You may expect only people who can evaluate the market movements, or so-called day traders, to be the only ones that can earn money in the digital asset markets. Well, it turns out that this isn’t true for the cryptosphere, as this industry offers several ways of making a profit and earning a substantial sum of money. One of these methods is by running a masternode.

Before the concept of a masternode, making money on the crypto market mostly required mining or stocking the cryptocurrency itself and expecting the price to grow. However, with masternode hosting, you can achieve relatively regular and steady returns as well. 

In this article, we’re going to define what a masternode is and discuss the connection between Dash and a masternode. Next, we’ll go over the things you need in order to run a masternode, how much you can earn from it, and how to host a masternode.

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What Is a Masternode?

A masternode is a cryptocurrency computer wallet whose main purpose is to store a full copy of a blockchain in real-time. Simply put, a computer device that can host a full blockchain archive of a particular cryptocurrency is a masternode. Masternodes give inducement to regular node operators to conduct the main operations of running a blockchain and, in turn, require initial collateral (or stake) in order to work.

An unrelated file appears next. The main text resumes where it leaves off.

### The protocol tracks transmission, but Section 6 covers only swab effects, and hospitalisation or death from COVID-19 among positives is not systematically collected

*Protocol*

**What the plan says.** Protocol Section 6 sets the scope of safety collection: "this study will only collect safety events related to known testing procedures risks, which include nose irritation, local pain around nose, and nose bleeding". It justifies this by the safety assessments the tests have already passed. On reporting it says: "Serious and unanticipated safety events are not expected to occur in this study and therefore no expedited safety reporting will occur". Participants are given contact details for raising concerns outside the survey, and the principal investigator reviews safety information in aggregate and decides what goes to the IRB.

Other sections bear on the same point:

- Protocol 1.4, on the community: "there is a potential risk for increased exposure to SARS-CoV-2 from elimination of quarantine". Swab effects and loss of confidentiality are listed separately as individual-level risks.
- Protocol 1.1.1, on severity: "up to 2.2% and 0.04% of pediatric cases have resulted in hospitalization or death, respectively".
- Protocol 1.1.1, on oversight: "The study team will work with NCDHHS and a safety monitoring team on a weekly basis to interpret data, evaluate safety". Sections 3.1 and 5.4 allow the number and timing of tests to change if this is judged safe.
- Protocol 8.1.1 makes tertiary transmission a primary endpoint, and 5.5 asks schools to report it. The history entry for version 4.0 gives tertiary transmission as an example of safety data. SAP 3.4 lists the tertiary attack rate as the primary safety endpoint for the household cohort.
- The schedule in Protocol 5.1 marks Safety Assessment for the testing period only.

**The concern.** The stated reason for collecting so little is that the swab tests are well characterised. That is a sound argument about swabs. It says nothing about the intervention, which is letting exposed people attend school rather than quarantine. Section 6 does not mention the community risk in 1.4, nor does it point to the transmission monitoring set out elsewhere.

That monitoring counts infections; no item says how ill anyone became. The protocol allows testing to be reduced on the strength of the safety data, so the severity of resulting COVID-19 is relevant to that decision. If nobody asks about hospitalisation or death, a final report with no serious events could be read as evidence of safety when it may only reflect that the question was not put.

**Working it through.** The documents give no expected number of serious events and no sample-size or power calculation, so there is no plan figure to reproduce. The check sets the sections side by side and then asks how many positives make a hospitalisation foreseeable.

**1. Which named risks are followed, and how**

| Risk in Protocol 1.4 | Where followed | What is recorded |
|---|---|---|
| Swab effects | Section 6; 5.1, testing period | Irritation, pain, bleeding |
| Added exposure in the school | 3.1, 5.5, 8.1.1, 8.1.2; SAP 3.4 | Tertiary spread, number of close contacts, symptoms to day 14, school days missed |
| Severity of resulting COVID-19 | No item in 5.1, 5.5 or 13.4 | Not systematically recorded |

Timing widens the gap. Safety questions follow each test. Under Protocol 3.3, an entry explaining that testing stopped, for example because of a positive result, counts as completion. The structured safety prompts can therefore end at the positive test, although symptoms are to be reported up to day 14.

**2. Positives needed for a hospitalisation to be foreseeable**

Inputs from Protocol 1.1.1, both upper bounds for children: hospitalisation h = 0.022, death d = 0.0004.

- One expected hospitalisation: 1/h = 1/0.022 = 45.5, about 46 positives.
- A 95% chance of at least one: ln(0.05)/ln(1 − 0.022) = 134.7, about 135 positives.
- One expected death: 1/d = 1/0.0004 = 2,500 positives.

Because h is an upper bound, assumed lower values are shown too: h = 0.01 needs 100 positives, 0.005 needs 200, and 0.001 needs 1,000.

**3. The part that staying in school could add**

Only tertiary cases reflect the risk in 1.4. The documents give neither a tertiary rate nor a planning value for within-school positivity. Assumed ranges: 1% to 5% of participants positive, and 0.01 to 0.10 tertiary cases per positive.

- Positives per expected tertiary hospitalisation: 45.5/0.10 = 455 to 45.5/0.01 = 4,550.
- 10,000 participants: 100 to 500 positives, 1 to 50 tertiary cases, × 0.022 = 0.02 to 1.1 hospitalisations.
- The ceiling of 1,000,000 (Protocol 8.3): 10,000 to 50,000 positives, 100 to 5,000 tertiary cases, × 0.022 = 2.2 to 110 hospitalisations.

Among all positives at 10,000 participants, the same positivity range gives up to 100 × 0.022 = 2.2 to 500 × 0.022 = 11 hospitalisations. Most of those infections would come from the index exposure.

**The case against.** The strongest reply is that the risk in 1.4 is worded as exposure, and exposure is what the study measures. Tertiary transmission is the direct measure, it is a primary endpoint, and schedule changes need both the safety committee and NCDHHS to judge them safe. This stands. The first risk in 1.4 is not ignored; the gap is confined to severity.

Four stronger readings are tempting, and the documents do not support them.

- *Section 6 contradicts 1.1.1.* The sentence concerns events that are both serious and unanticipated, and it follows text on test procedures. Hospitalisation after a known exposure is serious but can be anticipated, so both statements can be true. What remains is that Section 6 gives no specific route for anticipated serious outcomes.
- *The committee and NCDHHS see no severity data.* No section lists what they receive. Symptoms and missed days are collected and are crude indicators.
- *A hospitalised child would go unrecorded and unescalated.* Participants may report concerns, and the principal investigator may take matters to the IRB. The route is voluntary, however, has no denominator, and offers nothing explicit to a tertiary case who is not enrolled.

Masternodes, as their name suggests, are different from both a regular and a full node. Masternodes, just like a full node, relay blocks/transactions and store the full blockchain, but unlike full nodes, they don’t mine new blocks of data.

Masternodes store all the data for the network in crypto wallets which are entirely synchronized and connected to the blockchain 24/7, and they confirm or reject new transactions that are attached in the process of making a new block. They also give users unique governing and voting rights depending on the blockchain protocol in use.

Masternodes solve some of the technical complications involved in running a full node on the blockchain network and the increasing costs associated with it. They cost less and incentivize the network with a collateral-based system.

DASH Masternodes

Darkcoin, which was later rebranded to DASH (“Digital Cash”), was a pioneer cryptocurrency that adopted the model of a masternode. DASH is a cryptocurrency that was created as a fork of Bitcoin (BTC) which means that the existing BTC code was duplicated and enhanced to address some shortcomings faced by users.

The DASH masternode is a server that contains a complete copy of a DASH blockchain. This masternode ensures a specific minimum level of functionality and performance to fulfill particular tasks related to participating in governance and voting, completing instant transactions (known as “InstantSend”), private transactions (known as “PrivateSend”), as well as facilitating resource and budgeting systems for digital assets.